This medication is pregnancy category B. This means that the medication has shown no adverse events in animal models, but no human trials have been conducted. It is not known if phenazopyridine is excreted in breast milk.
The full pharmacokinetic properties of phenazopyridine have not been determined. It has mostly been studied in animal models, but they may not be very representative of humans. Rat models have shown its half-life to be 7.35 hours, and 40% is metabolized hepatically (by the liver).
Mechanism of action
Phenazopyridine's mechanism of action is not well known, and only basic information on its interaction with the body is available. It is known that the chemical has a direct topical analgesic effect on the mucosa lining of the urinary tract. It is rapidly excreted by the kidneys directly into the urine. Hydroxylation is the major form of metabolism in humans, and the azo bond is usually not cleaved. On the order of 65% of an oral dose will be secreted directly into the urine chemically unchanged.
It may have been discovered by Bernhard Joos, the founder of Cilag.
In addition to its generic form, phenazopyridine is distributed under the following brand names:
- Azo-Maximum Strength
- Pyridium Plus
Society and culture
In the United States six doses of 200 mg costs about 8 USD as of 2020.
- ↑ 1.00 1.01 1.02 1.03 1.04 1.05 1.06 1.07 1.08 1.09 1.10 1.11 "Phenazopyridine Hydrochloride Monograph for Professionals". Drugs.com. Archived from the original on 25 July 2019. Retrieved 13 October 2020.
- ↑ 2.0 2.1 Moldwin, Robert M. (2017). Urological and Gynaecological Chronic Pelvic Pain: Current Therapies. Springer. p. 237. ISBN 978-3-319-48464-8. Archived from the original on 2021-08-28. Retrieved 2020-10-13.
- ↑ "Phenazopyridine". Drugs and Lactation Database (LactMed). National Library of Medicine (US). October 31, 2018. Archived from the original on 26 February 2021. Retrieved 13 October 2020.
- ↑ 4.0 4.1 "Phenazopyridine Use During Pregnancy". Drugs.com. Archived from the original on 2021-01-24. Retrieved 2020-10-13.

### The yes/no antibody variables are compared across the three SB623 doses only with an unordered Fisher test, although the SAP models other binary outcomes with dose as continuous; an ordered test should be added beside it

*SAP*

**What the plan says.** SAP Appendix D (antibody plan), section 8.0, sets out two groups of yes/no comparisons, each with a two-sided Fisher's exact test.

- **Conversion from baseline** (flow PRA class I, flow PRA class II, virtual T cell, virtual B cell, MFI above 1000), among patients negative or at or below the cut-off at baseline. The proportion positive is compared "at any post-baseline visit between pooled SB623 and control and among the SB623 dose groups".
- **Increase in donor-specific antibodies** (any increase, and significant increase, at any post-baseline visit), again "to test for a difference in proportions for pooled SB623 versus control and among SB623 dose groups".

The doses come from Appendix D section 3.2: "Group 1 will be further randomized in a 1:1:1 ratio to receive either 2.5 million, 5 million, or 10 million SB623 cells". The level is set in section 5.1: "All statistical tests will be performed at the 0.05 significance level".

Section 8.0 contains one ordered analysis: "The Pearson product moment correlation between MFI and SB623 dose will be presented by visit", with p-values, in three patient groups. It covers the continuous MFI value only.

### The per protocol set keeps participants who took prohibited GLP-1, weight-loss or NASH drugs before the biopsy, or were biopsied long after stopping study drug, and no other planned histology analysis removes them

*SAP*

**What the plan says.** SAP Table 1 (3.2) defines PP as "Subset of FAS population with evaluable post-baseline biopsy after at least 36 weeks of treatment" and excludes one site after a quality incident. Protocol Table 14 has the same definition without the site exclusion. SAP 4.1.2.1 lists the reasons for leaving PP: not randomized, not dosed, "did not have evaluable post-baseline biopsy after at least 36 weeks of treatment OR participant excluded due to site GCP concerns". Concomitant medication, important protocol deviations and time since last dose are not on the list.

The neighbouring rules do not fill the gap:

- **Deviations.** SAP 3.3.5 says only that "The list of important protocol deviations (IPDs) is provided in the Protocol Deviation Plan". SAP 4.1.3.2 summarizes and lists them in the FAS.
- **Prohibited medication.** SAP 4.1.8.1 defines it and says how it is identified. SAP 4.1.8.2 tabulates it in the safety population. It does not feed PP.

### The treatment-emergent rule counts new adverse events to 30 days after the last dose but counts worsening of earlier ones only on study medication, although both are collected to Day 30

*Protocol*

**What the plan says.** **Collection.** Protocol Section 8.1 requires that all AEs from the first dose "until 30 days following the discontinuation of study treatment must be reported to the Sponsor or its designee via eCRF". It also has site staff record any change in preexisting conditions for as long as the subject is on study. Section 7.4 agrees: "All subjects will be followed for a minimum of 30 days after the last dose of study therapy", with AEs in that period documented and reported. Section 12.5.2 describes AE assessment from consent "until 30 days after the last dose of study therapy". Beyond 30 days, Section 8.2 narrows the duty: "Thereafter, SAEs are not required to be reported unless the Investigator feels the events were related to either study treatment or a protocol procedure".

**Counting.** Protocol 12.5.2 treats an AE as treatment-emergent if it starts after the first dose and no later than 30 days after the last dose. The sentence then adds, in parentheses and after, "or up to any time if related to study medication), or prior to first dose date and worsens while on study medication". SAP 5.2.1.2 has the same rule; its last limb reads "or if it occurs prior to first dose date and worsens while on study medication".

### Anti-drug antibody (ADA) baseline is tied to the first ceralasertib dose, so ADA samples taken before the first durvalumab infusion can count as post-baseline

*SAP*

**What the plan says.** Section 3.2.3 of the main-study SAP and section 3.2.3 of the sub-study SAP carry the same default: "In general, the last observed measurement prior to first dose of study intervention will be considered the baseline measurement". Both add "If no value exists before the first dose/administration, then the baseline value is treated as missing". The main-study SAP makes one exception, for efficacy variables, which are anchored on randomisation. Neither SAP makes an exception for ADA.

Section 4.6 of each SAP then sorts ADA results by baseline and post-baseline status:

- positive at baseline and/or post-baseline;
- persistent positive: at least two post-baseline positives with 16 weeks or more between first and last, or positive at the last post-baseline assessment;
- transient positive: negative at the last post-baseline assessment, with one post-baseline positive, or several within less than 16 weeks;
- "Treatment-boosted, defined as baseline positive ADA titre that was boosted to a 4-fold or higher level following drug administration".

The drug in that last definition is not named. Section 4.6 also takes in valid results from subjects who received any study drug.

- ↑ Sneader, Walter (2005). Drug Discovery: A History. John Wiley & Sons. p. 383. ISBN 978-0-471-89979-2. Archived from the original on 2021-08-28. Retrieved 2020-10-13.
- ↑ 6.0 6.1 6.2 Wang, A; Nizran, P; Malone, MA; Riley, T (September 2013). "Urinary tract infections". Primary care. 40 (3): 687–706. doi:10.1016/j.pop.2013.06.005. PMID 23958364.
- ↑ 7.0 7.1 "Phenazopyridine Prices and Phenazopyridine Coupons". GoodRx. Archived from the original on 17 June 2019. Retrieved 13 October 2020.
- ↑ "Calgary doctor answers 'burning' questions about bladder infections". CBC. Archived from the original on 29 August 2018. Retrieved 13 October 2020.
- ↑ 9.0 9.1 9.2 9.3 "Pyridium Plus® Tablets" (PDF). Warner Chilcott. Archived from the original (PDF) on 20 April 2014. Retrieved 15 June 2019.
- ↑ 10.00 10.01 10.02 10.03 10.04 10.05 10.06 10.07 10.08 10.09 10.10 "PYRIDIUM (phenazopyridine) tablet, film coated". DailyMed. Archived from the original on 21 April 2014. Retrieved 15 June 2019.
- ↑ Wang, Alina; Nizran, Parminder; Malone, Michael; Riley, Timothy (September 2013). "Urinary Tract Infections". Primary Care - Clinics in Office Practice. 40 (3): 693. doi:10.1016/j.pop.2013.06.005. PMC 1983013. PMID 5776230.
- ↑ "BestBets: Pyridium (phenazopyridine) for relieving dysuria symptoms in urinary tract infection : useful or not ?". bestbets.org. Archived from the original on 15 August 2020. Retrieved 13 October 2020.
- ↑ "Phenazopyridine: MedlinePlus Drug Information". Medline plus. American Society of Health-System Pharmacists, Inc. Archived from the original on 25 July 2019. Retrieved 15 June 2019.
- ↑ Amit, G; Halkin, A (15 December 1997). "Lemon-yellow nails and long-term phenazopyridine use". Annals of Internal Medicine (letter). 127 (12): 1137. doi:10.7326/0003-4819-127-12-199712150-00040. PMID 9412335. S2CID 41928972.